"I took the wounded man on my back to get him to cover, but I was hit in the leg and went down. I let the wounded lad crawl to the safety of the canal bank, covering him with a captured German automatic rifle. Then I was hit again and this time I saw the gun that was responsible. Slinging my rifle, I crawled to the canal, slipped into the cold water and moved slowly to a covered spot just opposite the Jerry machine-gun post. I hurled a grenade and wounded one of the gunners badly. The other two ran and that gun was out of action. Another Jerry [machine] gun nearby opened fire on me so I dropped down and fired, getting the gunner. I then got the second man as he tried to use the gun.

"I was able to crawl on and collect my men but it took us some hours to get back to safety. The company stretcher-bearers picked me up and put me on top of a jeep. Away we went under a farewell flurry of Jerry fire. When we reached the regimental aid post the front tire was in shreds and there were 20 holes in the jeep itself. So ended my war."

The battle in the mud and the canals is considered by many historians to have been the most difficult battlefield of WWII, and the Canadians earned the name "Water Rats". They also earned these words of praise:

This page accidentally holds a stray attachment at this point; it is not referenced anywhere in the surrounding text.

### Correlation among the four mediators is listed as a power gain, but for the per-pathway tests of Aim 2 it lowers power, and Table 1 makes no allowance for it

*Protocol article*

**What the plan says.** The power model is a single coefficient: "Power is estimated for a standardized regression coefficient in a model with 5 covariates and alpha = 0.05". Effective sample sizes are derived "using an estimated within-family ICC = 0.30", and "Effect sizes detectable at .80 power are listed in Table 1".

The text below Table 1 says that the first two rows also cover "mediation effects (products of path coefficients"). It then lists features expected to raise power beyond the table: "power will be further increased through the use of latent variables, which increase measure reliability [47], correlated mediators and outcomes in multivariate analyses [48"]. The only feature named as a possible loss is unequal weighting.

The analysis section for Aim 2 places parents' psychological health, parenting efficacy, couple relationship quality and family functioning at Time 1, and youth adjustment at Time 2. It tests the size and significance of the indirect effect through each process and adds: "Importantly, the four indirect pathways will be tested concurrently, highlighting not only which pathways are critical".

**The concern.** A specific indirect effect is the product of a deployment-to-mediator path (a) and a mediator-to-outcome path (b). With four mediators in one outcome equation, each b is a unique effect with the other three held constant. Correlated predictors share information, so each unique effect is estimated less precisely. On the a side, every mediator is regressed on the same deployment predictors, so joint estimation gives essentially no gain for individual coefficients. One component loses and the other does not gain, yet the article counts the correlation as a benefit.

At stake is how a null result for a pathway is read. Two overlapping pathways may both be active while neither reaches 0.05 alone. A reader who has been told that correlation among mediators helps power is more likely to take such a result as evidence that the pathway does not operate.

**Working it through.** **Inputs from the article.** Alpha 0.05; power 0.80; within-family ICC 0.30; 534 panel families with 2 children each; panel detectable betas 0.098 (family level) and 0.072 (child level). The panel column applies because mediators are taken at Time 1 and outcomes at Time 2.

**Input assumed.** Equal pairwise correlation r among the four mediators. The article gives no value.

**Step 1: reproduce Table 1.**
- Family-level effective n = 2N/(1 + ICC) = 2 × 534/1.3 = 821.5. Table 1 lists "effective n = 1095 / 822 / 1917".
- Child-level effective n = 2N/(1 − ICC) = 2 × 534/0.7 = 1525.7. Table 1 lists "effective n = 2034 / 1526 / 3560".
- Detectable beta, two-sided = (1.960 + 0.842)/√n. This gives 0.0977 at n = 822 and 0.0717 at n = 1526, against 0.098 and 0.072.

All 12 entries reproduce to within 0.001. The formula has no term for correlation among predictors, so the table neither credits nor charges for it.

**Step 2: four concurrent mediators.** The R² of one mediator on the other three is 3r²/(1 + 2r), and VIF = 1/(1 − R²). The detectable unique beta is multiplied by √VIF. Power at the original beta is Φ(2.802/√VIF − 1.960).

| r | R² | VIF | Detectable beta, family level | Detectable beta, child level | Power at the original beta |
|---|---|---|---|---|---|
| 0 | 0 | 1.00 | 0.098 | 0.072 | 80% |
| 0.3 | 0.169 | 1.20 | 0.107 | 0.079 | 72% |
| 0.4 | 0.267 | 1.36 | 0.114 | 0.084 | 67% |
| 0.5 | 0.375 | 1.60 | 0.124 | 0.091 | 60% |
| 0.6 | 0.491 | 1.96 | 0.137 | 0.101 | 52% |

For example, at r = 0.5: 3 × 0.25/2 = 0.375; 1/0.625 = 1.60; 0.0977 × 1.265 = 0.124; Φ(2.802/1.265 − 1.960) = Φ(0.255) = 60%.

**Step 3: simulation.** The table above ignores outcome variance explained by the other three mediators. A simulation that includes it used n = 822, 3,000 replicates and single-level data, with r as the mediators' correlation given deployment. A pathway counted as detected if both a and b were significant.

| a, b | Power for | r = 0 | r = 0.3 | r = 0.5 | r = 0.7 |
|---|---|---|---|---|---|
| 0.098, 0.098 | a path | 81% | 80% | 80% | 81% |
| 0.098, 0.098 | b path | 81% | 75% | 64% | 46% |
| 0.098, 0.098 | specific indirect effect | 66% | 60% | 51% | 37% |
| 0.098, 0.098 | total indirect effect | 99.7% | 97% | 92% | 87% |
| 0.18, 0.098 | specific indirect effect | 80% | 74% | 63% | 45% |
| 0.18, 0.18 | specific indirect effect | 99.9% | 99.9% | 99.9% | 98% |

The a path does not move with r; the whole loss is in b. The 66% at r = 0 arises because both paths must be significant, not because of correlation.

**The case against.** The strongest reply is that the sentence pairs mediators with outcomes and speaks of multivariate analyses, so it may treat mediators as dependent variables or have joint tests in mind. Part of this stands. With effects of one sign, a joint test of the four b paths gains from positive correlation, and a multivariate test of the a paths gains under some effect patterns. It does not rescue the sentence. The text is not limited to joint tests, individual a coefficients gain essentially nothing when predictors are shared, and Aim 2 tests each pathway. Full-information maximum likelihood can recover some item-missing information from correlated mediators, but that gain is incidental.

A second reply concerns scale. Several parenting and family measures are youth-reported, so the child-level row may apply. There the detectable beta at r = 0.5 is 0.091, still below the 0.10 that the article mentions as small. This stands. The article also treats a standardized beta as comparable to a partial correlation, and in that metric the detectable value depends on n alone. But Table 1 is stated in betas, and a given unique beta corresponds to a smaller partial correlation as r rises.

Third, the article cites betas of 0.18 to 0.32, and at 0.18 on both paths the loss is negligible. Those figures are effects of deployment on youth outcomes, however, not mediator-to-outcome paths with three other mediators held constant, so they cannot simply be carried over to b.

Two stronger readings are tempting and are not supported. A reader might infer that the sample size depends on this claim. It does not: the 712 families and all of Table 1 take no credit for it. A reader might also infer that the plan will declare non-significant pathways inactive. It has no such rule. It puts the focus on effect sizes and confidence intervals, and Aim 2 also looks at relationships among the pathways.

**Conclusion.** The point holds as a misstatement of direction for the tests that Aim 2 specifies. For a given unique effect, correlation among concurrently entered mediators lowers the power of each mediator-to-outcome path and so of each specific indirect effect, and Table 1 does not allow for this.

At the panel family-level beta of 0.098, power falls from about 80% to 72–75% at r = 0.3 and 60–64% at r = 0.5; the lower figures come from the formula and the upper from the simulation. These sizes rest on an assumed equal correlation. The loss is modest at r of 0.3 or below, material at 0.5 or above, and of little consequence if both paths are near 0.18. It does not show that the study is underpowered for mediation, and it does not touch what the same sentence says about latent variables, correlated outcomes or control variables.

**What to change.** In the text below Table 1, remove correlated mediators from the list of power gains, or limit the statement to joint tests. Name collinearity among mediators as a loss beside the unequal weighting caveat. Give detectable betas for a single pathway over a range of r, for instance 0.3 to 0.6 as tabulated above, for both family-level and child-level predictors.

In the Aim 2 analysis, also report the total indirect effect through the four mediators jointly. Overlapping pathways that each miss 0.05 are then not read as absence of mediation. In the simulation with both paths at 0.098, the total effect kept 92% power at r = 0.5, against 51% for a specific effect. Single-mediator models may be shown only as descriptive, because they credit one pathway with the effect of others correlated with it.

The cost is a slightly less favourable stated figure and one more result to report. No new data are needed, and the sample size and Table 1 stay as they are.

"The Canadians have proved themselves magnificent fighters. Clearing the Scheldt was a job that could have been done only by first-rate troops. Second-rate troops would have failed." Field-Marshal Bernard Montgomery, top British officer and second-in-command of the Allied forces in Europe

These Canadians had guts, and were willing to go to any length to defeat and destroy the enemy:

However, the Germans had reserves consisting of a Regiment of Paratroopers under the command of Lt Colonel von der Heydte who were excellent troops. Early the next morning, they commenced counter attacking the Hamiltons. German troops managed to overrun one of the defending companies. One officer, Major Joseph Pigott, saw that there was only one way to stop them and that was calling artillery down on his own HQ. Lt Colonel Whitaker ordered the artillery barrage, and 350 guns opened up and fired 10 rounds each right on Pigott’s position. Fortunately for the Canadians, they were well dug in and they suffered only one minor injury casualty. But the Germans who were counter attacking with tanks and self-propelled guns were completely destroyed.